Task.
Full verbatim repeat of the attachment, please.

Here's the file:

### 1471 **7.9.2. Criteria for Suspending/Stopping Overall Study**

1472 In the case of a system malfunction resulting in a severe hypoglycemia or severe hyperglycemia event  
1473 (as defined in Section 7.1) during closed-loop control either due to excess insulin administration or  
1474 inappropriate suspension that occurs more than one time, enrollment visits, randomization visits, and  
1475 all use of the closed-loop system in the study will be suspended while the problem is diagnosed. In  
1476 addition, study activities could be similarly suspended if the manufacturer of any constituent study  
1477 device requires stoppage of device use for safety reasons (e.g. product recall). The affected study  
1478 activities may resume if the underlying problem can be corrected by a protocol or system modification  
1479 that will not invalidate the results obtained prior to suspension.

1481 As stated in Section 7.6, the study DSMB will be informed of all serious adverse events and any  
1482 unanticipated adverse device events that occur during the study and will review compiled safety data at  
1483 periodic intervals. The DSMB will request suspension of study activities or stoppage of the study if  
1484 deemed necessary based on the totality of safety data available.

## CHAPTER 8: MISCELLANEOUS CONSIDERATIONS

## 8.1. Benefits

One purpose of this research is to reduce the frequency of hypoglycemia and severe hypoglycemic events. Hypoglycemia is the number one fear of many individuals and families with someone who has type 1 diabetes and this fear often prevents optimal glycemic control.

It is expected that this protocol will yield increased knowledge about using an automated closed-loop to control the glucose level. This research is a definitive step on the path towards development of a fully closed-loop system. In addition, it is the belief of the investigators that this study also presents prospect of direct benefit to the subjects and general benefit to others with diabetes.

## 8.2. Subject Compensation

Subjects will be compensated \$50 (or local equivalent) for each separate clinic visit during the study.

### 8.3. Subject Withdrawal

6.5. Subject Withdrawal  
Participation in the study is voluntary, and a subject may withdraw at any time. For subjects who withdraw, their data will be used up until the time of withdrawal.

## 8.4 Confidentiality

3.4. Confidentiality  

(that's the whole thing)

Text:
### 1471 **7.9.2. Criteria for Suspending/Stopping Overall Study**

1472 In the case of a system malfunction resulting in a severe hypoglycemia or severe hyperglycemia event  
1473 (as defined in Section 7.1) during closed-loop control either due to excess insulin administration or  
1474 inappropriate suspension that occurs more than one time, enrollment visits, randomization visits, and  
1475 all use of the closed-loop system in the study will be suspended while the problem is diagnosed. In  
1476 addition, study activities could be similarly suspended if the manufacturer of any constituent study  
1477 device requires stoppage of device use for safety reasons (e.g. product recall). The affected study  
1478 activities may resume if the underlying problem can be corrected by a protocol or system modification  
1479 that will not invalidate the results obtained prior to suspension.

1481 As stated in Section 7.6, the study DSMB will be informed of all serious adverse events and any  
1482 unanticipated adverse device events that occur during the study and will review compiled safety data at  
1483 periodic intervals. The DSMB will request suspension of study activities or stoppage of the study if  
1484 deemed necessary based on the totality of safety data available.

## CHAPTER 8: MISCELLANEOUS CONSIDERATIONS

## 8.1. Benefits

One purpose of this research is to reduce the frequency of hypoglycemia and severe hypoglycemic events. Hypoglycemia is the number one fear of many individuals and families with someone who has type 1 diabetes and this fear often prevents optimal glycemic control.

It is expected that this protocol will yield increased knowledge about using an automated closed-loop to control the glucose level. This research is a definitive step on the path towards development of a fully closed-loop system. In addition, it is the belief of the investigators that this study also presents prospect of direct benefit to the subjects and general benefit to others with diabetes.

## 8.2. Subject Compensation

Subjects will be compensated \$50 (or local equivalent) for each separate clinic visit during the study.

### 8.3. Subject Withdrawal

6.5. Subject Withdrawal  
Participation in the study is voluntary, and a subject may withdraw at any time. For subjects who withdraw, their data will be used up until the time of withdrawal.

## 8.4 Confidentiality

3.4. Confidentiality  